dick cheneys ghost's picture

I did help the economy..............I maxed out my credit cards.......Its not my fault that I cant pay them back.........

Never One Roach's picture

dick, now you need to go back to college and major in Booze and bright-eyed, Big Titted Co-eds with a $120k loan to help you out. I'd recommend art history.

in4mayshun's picture

Responding to this idiot is like feeding a stray cat-once they know their pathetic state elicits an emotional response, they'll never leave.

dolph9's picture

Maybe you should get out of your chair and trash your office?

Because in your view, cleaning up the mess would be good for the economy, right?

20834A's picture

"Zombie is a term I use frequently - I use it to refer to those who do not understand how wrong they are concerning economics, yet can not change their viewpoint due to some fundamental flaw in their hollow head."

Funny, that is what I think about YOU!

"Thus many of you here; wrong, as the depression improves you clutch your pet rocks and believe, any day now, the world will end."

Your admit that we were in a depression, and now we're in a deep recession?

Now I have some HOPE that you may someday see the error of your ways. I'll take hope where I can *reasonably* get it.

shovelhead's picture

My pet rock is an Easter Island statue.

Hooray for extinction!

PubliusTacitus's picture



In case you hadn't noticed, Dr Shitforbrains, there is no recovery; there is 14% unemployment; there are a record number of people on foodstamps and government assistance (feature, not a bug for you), and there is massive rising poverty, caused by your policies.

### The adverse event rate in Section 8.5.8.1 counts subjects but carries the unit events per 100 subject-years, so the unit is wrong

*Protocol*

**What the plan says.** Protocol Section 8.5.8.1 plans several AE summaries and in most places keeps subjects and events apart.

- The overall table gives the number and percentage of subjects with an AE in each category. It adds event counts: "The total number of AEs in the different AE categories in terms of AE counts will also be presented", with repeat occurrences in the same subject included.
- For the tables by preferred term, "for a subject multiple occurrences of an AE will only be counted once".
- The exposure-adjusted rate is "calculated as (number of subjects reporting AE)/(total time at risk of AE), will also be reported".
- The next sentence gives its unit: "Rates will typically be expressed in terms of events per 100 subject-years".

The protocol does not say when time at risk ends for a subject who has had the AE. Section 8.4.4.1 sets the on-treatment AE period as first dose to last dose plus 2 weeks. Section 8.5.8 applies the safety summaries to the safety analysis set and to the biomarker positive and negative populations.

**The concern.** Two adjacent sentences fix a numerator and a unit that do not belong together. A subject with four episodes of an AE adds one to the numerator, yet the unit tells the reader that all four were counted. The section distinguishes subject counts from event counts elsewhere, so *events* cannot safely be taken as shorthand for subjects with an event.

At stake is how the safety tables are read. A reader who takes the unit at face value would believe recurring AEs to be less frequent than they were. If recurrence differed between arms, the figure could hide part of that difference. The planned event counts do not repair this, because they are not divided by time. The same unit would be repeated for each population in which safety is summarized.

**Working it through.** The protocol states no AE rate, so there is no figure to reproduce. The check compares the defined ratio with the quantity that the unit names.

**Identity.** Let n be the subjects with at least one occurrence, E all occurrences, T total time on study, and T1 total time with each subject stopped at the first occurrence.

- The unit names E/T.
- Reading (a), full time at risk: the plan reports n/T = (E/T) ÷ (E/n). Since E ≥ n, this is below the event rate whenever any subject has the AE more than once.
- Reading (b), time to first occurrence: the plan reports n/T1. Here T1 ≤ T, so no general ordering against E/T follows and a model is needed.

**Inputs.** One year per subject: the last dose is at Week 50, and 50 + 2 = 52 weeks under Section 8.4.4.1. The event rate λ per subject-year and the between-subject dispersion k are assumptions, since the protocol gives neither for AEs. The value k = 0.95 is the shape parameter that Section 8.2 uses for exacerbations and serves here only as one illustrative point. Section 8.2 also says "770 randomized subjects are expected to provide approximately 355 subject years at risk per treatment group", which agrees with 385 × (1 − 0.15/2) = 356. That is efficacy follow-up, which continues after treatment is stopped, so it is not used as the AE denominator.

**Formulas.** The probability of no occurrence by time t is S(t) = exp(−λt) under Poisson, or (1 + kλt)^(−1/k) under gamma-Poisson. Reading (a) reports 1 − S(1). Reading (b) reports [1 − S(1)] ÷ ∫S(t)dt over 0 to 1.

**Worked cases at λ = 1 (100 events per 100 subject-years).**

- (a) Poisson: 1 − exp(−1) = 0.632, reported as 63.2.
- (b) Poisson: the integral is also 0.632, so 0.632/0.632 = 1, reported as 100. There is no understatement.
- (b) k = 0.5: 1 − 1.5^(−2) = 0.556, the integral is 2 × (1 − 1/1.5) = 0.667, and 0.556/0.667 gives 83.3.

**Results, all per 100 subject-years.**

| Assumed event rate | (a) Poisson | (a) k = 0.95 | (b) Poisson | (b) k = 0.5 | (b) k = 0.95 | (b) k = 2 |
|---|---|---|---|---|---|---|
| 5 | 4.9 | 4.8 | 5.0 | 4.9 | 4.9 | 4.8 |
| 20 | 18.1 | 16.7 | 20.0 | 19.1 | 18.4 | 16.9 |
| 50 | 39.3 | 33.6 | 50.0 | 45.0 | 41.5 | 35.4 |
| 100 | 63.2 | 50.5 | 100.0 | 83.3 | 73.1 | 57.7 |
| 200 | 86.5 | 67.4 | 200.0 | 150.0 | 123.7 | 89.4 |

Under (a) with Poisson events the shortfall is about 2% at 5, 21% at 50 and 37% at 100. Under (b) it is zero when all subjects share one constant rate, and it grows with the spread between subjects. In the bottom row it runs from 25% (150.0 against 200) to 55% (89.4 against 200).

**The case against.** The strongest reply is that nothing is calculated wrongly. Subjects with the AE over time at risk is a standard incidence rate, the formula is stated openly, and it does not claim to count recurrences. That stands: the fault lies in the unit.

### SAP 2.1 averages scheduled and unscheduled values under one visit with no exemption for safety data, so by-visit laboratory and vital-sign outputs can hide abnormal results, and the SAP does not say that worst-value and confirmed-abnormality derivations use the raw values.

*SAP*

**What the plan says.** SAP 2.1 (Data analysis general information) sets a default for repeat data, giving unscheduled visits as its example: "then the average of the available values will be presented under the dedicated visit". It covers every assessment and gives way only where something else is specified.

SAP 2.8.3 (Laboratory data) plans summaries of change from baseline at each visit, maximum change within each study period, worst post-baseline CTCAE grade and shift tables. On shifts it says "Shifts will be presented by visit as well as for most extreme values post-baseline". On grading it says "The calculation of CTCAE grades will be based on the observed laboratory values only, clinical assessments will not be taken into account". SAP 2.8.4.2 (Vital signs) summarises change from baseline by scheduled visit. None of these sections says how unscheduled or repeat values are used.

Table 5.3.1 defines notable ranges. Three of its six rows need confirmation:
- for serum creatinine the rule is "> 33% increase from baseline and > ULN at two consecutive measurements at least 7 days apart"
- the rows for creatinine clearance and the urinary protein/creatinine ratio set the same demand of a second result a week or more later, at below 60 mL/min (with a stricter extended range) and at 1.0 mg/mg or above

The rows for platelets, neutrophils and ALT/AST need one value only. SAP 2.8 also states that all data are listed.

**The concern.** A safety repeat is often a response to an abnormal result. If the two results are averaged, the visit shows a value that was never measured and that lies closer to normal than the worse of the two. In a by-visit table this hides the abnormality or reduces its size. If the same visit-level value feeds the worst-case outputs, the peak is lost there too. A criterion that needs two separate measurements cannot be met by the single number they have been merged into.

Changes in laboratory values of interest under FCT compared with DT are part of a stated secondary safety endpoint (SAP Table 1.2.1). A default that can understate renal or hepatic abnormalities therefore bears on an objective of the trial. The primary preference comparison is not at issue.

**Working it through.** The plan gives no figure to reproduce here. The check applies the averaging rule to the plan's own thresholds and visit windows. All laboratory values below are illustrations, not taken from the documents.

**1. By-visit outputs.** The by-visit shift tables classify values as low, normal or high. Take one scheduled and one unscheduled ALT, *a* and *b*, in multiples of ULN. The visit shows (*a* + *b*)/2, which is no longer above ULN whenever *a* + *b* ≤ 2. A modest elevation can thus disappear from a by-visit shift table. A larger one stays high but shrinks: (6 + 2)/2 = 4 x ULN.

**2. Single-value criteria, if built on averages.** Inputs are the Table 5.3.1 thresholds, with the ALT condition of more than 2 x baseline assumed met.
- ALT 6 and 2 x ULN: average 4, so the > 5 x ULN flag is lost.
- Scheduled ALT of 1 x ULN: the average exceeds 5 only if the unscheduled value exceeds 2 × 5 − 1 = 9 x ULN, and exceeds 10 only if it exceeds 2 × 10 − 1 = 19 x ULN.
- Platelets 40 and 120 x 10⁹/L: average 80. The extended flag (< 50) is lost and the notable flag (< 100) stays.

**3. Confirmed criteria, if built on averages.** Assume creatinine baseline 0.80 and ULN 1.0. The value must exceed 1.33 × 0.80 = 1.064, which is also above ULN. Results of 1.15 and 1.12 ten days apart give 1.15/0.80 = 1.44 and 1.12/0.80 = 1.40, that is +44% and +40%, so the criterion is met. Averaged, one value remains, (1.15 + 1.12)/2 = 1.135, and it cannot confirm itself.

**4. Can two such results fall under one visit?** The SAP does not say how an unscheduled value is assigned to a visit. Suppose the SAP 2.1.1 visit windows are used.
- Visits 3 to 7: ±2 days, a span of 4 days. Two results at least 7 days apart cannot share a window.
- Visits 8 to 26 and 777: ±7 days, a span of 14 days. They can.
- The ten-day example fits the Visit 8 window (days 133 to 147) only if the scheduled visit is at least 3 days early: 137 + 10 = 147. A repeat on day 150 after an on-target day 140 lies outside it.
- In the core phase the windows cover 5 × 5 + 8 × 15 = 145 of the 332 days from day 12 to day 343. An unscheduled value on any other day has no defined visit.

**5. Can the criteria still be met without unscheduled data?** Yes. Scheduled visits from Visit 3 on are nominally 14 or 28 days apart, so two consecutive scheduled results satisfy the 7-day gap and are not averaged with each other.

It appears it is you who knows nothing about economics, dumbfuck.

Chuck Walla's picture

Dear Dr, Krugman, I have done all I can for the economy. I have lost my job, gone on unemployment and am now getting food stamps. What else is left?


archon's picture

Well, the government claims that unemployment and food stamps both return somewhere between 179% and 184%  back into the economy, so you're more productive than most people who have jobs.  Keep up the good work, citizen!

eatthebanksters's picture

You must be MDB're too stupid to be Krugman (he would not engage in a losing argument) and you have the vocabulary of a MDB.


BTW,  hope can't feed you.

archon's picture

Says the guy who predicted that the first trillion would end the depression, but when it didn't work, in hindisght concluded that it should have been more like three or four trillion, and an invasion by space aliens might have speeded things along nicely.  HAHAHAhahaha.... 

myne's picture

Well, if I was ever unsure whether this was you or not, your crude and thinnly veiled personal insults validated it.